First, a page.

“Wherever the expedition passed the contrabands joined them. Some of them on “Massa’s mules,” some on “Massa’s horses,” others in “Massa’s wagons and carts,” others still on foot. Everywhere the Federal troops passed they were hailed by these persecuted people as their deliverers, and hundreds of them followed the expedition into the city. Here they will soon join the negro organizations, and a terrible retribution to be meted out by them is in store for their masters.” — J.H.H., Utica Morning Herald, July 23, 1863.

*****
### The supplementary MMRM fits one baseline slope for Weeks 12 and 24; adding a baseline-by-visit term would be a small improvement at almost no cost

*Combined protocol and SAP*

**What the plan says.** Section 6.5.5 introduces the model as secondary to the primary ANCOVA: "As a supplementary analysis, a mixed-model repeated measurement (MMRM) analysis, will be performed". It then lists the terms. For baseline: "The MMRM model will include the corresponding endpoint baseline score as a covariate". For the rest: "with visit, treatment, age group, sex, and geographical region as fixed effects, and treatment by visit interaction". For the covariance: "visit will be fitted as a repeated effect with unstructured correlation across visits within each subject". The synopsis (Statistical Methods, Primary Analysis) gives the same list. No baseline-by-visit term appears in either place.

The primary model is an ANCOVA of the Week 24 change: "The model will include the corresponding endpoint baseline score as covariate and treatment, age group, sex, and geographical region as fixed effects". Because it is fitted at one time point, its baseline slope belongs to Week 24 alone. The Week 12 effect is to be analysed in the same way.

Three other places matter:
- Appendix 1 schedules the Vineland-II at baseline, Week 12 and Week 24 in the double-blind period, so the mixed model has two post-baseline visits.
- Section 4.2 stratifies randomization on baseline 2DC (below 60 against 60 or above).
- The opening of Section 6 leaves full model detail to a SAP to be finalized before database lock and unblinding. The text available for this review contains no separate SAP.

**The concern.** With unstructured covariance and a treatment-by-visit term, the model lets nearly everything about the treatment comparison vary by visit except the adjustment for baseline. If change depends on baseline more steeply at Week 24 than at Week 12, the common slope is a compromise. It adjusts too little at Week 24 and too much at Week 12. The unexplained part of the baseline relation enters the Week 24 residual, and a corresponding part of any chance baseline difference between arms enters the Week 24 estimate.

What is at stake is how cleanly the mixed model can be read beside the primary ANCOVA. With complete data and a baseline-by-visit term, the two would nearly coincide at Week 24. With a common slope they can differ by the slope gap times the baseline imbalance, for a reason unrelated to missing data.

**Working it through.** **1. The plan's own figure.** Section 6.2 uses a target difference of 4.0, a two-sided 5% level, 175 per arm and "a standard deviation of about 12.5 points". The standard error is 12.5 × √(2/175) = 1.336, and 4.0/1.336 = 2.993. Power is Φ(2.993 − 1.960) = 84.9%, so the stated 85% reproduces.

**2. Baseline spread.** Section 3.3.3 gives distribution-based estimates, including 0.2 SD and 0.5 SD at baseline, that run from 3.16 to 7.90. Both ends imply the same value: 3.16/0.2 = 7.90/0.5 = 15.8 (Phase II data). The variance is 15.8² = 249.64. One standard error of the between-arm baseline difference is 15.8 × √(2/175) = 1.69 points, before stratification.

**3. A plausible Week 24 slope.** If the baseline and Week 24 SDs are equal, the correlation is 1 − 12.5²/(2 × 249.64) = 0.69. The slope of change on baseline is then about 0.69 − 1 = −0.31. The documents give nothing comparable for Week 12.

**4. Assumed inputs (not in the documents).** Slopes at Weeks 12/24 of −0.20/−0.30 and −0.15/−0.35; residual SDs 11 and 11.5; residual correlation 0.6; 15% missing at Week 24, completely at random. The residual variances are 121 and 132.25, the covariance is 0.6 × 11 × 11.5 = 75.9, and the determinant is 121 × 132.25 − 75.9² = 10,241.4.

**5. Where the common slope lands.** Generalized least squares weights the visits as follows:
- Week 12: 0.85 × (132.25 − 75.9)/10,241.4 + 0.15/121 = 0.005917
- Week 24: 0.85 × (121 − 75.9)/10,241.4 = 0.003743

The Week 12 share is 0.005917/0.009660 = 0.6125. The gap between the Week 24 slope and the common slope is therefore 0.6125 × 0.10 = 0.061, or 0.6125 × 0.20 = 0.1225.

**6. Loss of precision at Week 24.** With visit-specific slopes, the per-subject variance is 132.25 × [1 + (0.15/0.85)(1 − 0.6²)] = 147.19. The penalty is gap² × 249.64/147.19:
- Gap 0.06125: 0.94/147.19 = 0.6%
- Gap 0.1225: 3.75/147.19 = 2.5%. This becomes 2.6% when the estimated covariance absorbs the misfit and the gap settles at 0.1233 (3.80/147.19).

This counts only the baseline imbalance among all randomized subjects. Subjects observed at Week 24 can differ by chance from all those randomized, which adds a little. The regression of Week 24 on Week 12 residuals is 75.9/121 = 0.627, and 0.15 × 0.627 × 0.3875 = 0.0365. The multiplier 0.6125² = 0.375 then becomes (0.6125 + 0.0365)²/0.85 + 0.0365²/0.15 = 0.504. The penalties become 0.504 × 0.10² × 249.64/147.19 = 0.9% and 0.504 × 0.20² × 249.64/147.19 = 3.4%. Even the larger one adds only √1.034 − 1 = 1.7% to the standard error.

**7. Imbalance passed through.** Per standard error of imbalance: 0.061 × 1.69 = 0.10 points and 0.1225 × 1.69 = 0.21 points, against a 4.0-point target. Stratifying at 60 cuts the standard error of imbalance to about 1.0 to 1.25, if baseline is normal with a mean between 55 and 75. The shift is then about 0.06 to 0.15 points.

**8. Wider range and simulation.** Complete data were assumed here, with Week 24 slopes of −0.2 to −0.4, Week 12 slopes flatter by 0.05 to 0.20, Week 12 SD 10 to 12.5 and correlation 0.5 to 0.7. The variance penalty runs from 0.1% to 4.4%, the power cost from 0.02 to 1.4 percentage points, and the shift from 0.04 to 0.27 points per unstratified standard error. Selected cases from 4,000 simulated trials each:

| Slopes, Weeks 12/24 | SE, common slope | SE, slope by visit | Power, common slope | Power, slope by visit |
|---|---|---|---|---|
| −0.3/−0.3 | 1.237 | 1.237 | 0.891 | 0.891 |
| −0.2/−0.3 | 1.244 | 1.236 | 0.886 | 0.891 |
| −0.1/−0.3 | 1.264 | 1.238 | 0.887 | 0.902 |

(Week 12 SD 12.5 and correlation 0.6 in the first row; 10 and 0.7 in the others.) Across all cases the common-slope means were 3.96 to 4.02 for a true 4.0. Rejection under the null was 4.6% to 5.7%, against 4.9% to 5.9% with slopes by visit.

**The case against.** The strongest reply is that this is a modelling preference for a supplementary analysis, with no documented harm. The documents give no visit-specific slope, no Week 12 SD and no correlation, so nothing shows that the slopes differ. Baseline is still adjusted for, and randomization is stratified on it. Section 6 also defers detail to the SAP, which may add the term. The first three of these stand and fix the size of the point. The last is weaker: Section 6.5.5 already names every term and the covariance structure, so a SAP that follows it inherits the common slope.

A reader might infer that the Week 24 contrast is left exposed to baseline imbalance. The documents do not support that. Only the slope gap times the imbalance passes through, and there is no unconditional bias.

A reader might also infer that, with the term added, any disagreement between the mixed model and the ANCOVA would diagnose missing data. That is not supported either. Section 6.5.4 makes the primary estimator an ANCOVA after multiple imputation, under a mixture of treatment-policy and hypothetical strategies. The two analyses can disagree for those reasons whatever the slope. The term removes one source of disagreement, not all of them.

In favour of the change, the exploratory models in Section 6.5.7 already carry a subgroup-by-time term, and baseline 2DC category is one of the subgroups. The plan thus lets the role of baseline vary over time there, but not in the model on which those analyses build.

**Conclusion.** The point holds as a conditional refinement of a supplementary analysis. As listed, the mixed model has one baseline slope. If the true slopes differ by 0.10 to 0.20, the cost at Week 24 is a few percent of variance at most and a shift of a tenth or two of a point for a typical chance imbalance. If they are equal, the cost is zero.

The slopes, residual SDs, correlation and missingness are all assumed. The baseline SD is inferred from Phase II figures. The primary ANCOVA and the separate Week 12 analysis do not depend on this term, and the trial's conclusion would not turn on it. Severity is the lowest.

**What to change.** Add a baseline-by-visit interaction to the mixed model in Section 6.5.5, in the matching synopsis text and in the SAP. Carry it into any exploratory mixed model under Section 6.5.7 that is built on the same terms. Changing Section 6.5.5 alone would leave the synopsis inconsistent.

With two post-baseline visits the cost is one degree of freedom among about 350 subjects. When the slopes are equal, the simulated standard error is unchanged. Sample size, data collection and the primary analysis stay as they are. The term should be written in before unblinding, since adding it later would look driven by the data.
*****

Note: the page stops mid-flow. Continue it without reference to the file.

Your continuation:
“The order to apply the torch to Tarboro bridge, so as to prevent the advance of the enemy from the opposite side upon our rear, was executed a little too soon. A large number of contrabands had just got over; many were still on the bridge and many were yet on the other side all eager to join our column and flee from their masters in Dixie to their worshipers among the Yankees. Some of our own men were also on the other side but with a few exceptions they contrived to make their escape. When the burning bridge fell it carried into the stream below or consumed in the vain effort to extricate themselves five and six hundred poor frantic Negroes.” – Henry Thomas King